Drs. Cormier, Xu and Gomez awarded COVID-19 rapid research grants

Studies provide resources for PreK-12 students, support systems for international students from China, and address needs of English language learners

From left: Headshots of Dr. Dwayne Ray Cormier, Dr. Yaoying Xu, Dr. Rachel Gomez, Dr. Andrene Castro.
From left: Dwayne Ray Cormier, Ph.D.; Yaoying Xu, Ph.D.; Rachel F. Gomez, Ph.D.; Andrene J. Castro, Ph.D.

Three VCU School of Education faculty members and their teams were recently awarded COVID-19 rapid research grants by the university to help better understand the pandemic and to combat it.

Dwayne Ray Cormier, Ph.D., assistant professor in the Department of Foundations of Education and visiting iCubed scholar, and Yaoying Xu, Ph.D., professor in the Department of Counseling and Special Education, received news of their awards in April. Rachel F. Gomez, Ph.D., iCubed visiting faculty scholar in the Department of Teaching and Learning, received news of her award in May. Gomez’s team in the iCubed Urban Education and Family Transdisciplinary Core includes co-principal investigators Andrene J. Castro, Ph.D., visiting iCubed scholar and assistant professor in the Department of Educational Leadership, and Cormier.

Cormier’s study will explore pandemic preparedness and response within PreK-12 public school systems located within the Greater Richmond area. Findings from the research will have an immediate impact, providing PreK-12 school systems with a preparedness checklist and resource guides as they prepare for future pandemics and the reopening of schools post-COVID-19.

“The study is exploratory and will use sociological and cultural theoretical frameworks together with a concept mapping methodology to analyze data yielded from focus groups across the PreK-12 school systems,” said Cormier.

Xu’s study will begin with a focus group interview of 6-8 international students from China on their experiences and perceptions during the COVID-19 outbreak. Following that, Xu’s team will develop and implement a series of culturally responsive support systems to help international students from China cope with this world crisis.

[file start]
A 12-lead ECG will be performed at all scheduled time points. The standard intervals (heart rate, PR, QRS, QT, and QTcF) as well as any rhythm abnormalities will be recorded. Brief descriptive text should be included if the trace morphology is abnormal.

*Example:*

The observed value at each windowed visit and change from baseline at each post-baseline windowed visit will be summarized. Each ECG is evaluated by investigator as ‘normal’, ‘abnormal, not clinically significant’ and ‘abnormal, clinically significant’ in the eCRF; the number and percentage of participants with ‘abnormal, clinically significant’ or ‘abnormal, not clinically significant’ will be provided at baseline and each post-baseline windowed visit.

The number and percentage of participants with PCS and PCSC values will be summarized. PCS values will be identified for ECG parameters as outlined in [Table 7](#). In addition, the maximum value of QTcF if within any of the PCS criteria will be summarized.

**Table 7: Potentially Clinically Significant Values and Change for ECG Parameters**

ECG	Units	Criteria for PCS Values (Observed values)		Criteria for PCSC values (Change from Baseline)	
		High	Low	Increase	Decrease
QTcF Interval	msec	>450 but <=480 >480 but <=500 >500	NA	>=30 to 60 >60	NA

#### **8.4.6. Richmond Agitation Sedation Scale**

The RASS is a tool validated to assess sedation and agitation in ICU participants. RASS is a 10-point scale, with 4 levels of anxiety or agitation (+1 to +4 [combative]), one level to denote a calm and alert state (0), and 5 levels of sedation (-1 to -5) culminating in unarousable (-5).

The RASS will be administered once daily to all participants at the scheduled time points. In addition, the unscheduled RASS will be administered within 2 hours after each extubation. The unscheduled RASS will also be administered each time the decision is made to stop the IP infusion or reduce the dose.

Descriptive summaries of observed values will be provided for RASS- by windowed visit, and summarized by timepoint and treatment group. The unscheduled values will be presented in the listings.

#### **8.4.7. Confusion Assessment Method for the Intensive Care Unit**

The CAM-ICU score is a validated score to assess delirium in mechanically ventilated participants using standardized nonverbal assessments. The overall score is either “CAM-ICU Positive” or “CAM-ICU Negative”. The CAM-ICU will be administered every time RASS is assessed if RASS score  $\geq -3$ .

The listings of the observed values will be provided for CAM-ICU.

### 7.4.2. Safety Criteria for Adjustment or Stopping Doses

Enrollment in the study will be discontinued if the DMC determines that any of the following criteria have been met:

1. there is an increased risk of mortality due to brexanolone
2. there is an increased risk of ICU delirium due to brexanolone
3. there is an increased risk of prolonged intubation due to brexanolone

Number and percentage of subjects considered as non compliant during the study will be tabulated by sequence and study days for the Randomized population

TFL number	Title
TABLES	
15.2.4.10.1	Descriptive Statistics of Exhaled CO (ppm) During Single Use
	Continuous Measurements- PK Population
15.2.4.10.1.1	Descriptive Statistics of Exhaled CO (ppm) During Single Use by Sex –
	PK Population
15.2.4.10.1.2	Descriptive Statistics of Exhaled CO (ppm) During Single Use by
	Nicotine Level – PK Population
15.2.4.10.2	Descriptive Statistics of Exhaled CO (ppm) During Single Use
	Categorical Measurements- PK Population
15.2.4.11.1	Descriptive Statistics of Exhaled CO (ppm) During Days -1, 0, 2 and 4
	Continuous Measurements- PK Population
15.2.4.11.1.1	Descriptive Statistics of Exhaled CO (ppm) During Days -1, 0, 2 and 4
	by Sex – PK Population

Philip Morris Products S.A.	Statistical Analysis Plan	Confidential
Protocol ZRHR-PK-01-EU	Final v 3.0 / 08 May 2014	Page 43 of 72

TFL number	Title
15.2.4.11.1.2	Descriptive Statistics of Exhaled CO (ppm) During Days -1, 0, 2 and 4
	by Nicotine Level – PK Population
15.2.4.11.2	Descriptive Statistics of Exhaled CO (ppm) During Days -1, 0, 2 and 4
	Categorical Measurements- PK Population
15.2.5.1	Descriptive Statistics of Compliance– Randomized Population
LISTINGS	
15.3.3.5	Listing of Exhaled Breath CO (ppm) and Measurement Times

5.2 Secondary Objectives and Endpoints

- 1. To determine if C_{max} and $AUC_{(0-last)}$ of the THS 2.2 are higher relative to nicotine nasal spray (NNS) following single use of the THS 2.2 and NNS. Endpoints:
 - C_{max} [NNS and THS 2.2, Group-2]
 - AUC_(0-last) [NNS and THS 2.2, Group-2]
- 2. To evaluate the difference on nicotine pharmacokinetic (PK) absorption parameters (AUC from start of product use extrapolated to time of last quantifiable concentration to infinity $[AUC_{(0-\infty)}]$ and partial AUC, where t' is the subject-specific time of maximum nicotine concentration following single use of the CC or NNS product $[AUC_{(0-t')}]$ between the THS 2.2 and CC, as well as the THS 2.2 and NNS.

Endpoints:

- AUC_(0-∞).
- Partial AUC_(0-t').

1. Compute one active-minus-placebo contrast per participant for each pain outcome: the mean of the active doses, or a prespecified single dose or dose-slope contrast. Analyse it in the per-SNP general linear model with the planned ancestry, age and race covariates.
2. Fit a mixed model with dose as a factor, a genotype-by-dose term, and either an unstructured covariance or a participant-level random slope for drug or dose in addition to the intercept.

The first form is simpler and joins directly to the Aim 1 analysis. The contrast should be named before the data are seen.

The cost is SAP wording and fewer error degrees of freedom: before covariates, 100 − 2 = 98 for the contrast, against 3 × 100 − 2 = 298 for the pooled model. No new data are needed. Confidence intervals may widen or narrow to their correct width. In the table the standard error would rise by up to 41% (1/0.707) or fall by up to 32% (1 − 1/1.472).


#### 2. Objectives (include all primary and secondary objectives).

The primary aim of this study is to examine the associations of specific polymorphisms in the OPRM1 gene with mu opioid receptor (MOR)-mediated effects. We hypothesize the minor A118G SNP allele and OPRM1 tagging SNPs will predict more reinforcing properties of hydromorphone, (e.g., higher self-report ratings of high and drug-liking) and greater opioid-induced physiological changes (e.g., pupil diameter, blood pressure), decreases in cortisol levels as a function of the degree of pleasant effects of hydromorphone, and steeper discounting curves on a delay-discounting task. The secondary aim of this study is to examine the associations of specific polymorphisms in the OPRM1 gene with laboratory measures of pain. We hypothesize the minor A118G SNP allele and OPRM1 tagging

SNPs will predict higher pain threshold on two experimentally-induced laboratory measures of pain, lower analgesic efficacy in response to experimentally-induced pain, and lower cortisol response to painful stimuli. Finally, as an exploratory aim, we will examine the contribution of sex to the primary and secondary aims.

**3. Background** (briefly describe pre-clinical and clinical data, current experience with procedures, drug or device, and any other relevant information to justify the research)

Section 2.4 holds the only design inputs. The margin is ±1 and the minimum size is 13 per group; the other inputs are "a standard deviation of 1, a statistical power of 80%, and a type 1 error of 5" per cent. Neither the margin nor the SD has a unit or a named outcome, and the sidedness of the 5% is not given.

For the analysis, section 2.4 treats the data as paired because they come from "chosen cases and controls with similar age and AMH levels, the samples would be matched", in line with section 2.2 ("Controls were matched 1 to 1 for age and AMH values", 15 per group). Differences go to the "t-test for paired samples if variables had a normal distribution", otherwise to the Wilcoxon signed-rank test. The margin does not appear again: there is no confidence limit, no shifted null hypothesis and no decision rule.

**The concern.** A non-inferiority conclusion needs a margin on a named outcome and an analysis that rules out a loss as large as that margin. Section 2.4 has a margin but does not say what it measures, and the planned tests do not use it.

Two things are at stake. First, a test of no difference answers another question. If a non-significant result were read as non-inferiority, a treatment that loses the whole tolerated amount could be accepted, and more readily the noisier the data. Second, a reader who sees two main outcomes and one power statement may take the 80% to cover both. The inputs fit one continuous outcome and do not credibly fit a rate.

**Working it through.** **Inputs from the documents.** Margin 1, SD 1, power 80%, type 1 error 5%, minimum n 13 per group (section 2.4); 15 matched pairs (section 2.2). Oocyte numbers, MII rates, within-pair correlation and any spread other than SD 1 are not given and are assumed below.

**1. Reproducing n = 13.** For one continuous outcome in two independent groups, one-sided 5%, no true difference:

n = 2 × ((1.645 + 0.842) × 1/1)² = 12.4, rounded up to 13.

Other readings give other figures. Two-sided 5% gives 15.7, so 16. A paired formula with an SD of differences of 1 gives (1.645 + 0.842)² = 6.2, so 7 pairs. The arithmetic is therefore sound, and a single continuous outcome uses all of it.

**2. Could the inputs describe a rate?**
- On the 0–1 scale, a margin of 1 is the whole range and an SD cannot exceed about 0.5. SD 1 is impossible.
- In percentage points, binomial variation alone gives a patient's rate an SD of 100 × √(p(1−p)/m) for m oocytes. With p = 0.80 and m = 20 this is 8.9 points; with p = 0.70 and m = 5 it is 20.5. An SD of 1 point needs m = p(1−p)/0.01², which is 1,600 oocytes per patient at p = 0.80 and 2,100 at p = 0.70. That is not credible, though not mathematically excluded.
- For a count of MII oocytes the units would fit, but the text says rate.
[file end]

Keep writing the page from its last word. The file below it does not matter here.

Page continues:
“We expect these support systems will sustain across VCU campuses after their initial launch and will become resources for all international students on VCU campuses,” said Xu.

Gomez is principal investigator in her study, which is aimed at meeting the educational needs of Spanish speaking, K-12 English language learners and their families in the midst of the pandemic. Her study will draw from an existing research project with a local iCubed partner, the Richmond Region League of United Latin American Citizens (LULAC). Ms. Vilma Seymour, Richmond Region LULAC president, is a co-principal investigator in the study.

“This study has two primary aims that will help ensure that English language learners do not regress academically during the stay-at-home order. First, we need to identify current needs within this population, and second, we need to determine, in partnership with LULAC, how local responses may best support English language learner students and families during this time,” Gomez said.

The $10,000 rapid research grant from the university is being matched by a grant from iCubed.

The COVID-19 rapid research funding opportunity is offered by the VCU Office of Research and Innovation, with support of VCU’s Wright Center for Clinical and Translational Research. The primary goal of the grants is to advance projects that are ready for rapid development and deployment, that will enhance real time decision making and implementation within the health system and in the local community.

These research grants were originally featured in two separate articles on this website. Links to those articles are below.

Drs. Xu and Cormier awarded COVID-19 rapid research grants

Dr. Gomez and team awarded COVID-19 rapid research grant